Houses in a bottle
Call it the best of both worlds but under Australian and Philippine government rules, Filipinos who are Australian citizens can re-acquire their Philippine citizenship.
Being a dual citizen is a big issue for many Filipino-Australians, particularly those who are thinking of staying indefinitely in the Philippines (many Filipino-Australian retirees do this) or intend to invest in property there.
As a dual citizen, the benefits include being able to extend your stay in the Philippines without worrying about visa restrictions and you can also go to neighbouring Asian countries without the same visa restrictions imposed on those who only hold an Australian citizenship.
Among other things, a Filipino citizenship also accords you the same rights as Filipinos back ‘home’, including the right to own land and property; the right to engage in business as a Filipino; and the right to vote in Philippine national elections.
The only proviso, if you can call it one, is that if you are thinking of running for office or are holding an office, then you might be asked by your political party to renounce any non-Australian citizenship.
But if you’re not an aspiring politician, then a dual citizenship has its appeal and the application process is pretty straightforward. All the information you need can be found on a dedicated section of the Philippine Consulate website under the tab ‘Dual Citizenship’ (http://www.philippineconsulate.com.au/dual-citizenship/introduction-note.html).
In a nutshell, the first thing you do is get all the necessary documents together (http://www.philippineconsulate.com.au/dual-citizenship/requirements-checklist.html) and submit your application to the Consulate in Sydney if you are from NSW or you go to the Philippine Embassy in Canberra if you’re from outside NSW.
The processing fee is AUD$90 and the application process can take anywhere between four to seven weeks. Once your application is approved, you need to attend an oath-taking ceremony at the Consulate (or the Embassy) for the dual citizenship to take effect. The oath-taking ceremony is held regularly on the last week of each month.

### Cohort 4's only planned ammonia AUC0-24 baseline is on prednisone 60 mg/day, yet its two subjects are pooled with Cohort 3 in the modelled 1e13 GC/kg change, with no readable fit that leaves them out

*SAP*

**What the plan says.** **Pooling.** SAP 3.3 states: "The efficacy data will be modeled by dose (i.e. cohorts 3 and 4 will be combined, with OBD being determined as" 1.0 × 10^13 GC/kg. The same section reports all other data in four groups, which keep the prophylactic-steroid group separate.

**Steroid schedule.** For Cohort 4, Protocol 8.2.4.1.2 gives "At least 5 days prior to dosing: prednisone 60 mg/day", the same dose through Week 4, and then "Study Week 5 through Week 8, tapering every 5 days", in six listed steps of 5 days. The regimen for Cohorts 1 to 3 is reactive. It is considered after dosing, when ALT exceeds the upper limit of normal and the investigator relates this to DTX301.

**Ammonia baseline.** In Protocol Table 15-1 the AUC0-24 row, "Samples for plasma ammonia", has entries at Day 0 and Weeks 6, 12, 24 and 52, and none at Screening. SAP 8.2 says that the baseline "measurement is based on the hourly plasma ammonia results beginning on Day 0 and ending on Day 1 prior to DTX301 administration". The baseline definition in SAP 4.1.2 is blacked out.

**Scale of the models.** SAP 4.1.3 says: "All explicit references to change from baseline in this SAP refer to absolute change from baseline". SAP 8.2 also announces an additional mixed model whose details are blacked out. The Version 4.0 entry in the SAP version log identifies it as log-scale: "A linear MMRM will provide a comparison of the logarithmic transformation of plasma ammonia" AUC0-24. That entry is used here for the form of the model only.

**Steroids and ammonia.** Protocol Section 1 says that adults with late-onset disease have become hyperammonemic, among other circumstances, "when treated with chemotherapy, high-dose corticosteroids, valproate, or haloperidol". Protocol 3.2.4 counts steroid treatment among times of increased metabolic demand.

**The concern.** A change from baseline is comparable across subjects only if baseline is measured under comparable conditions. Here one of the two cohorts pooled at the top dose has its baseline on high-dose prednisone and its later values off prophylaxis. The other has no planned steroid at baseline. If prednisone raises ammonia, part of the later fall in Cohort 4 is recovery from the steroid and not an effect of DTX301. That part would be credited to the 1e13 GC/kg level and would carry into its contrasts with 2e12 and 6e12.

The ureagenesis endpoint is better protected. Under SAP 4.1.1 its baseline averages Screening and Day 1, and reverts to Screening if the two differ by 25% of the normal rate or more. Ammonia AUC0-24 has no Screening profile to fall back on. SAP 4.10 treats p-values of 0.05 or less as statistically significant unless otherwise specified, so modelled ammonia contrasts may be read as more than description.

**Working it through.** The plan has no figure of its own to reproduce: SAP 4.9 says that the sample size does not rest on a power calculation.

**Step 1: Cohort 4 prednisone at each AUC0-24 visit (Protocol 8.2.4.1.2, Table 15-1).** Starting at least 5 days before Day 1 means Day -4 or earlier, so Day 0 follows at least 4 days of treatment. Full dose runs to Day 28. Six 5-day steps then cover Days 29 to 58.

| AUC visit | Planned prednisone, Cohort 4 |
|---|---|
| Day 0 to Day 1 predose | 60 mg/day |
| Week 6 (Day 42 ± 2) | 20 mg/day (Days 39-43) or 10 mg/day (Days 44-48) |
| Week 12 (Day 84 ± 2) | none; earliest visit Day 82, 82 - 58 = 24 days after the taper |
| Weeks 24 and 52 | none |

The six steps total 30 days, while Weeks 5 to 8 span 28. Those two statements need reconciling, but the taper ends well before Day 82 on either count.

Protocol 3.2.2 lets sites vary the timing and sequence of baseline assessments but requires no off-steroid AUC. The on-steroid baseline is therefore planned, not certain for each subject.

To be clear, a Philippine citizenship will not affect, in any way, the rights and privileges you enjoy as an Australian citizen. The Philippine Consulate website has all the answers to the most commonly asked questions regarding dual citizenship, from questions on tax treatment of assets you own in the Philippines to how your Filipino citizenship can affect your spouse and children when travelling back to the Philippines.
A Filipino citizenship also means you can run for office in the Philippines, subject to certain conditions.
Meanwhile, if you are a Filipino living in Australia or an Australian permanent resident, and you are thinking of becoming an Australian citizen, the hurdles are slightly higher. All the information you need can be found on www.dfat.gov.au and its sister site, www.citizenship.gov.au.
The application process is much longer and can take anywhere between three to six months. You also have to take a citizenship appointment (allocate two hours for this) and pass a citizenship test (http://www.citizenship.gov.au/applying/how_to_apply/conferral_app_process/). Application fees range from $130 to $260, plus other fees, depending on the type of application. (see http://www.citizenship.gov.au/applying/fees_forms_appeals/)
As an Australian citizen, there are basic rules. You have to obey the laws in Australia and, unlike in the Philippines, voting is compulsory (there’s a penalty if you don’t vote). You will also be required to serve on a jury if called to do so and, according to the DFAT website, ‘defend Australia should the need arise’ (although Australia is one of the most peaceful countries in the world).
Once you are an Australian citizen, you can then re-acquire your Philippine citizenship following the dual citizenship guidelines outlined earlier in this article.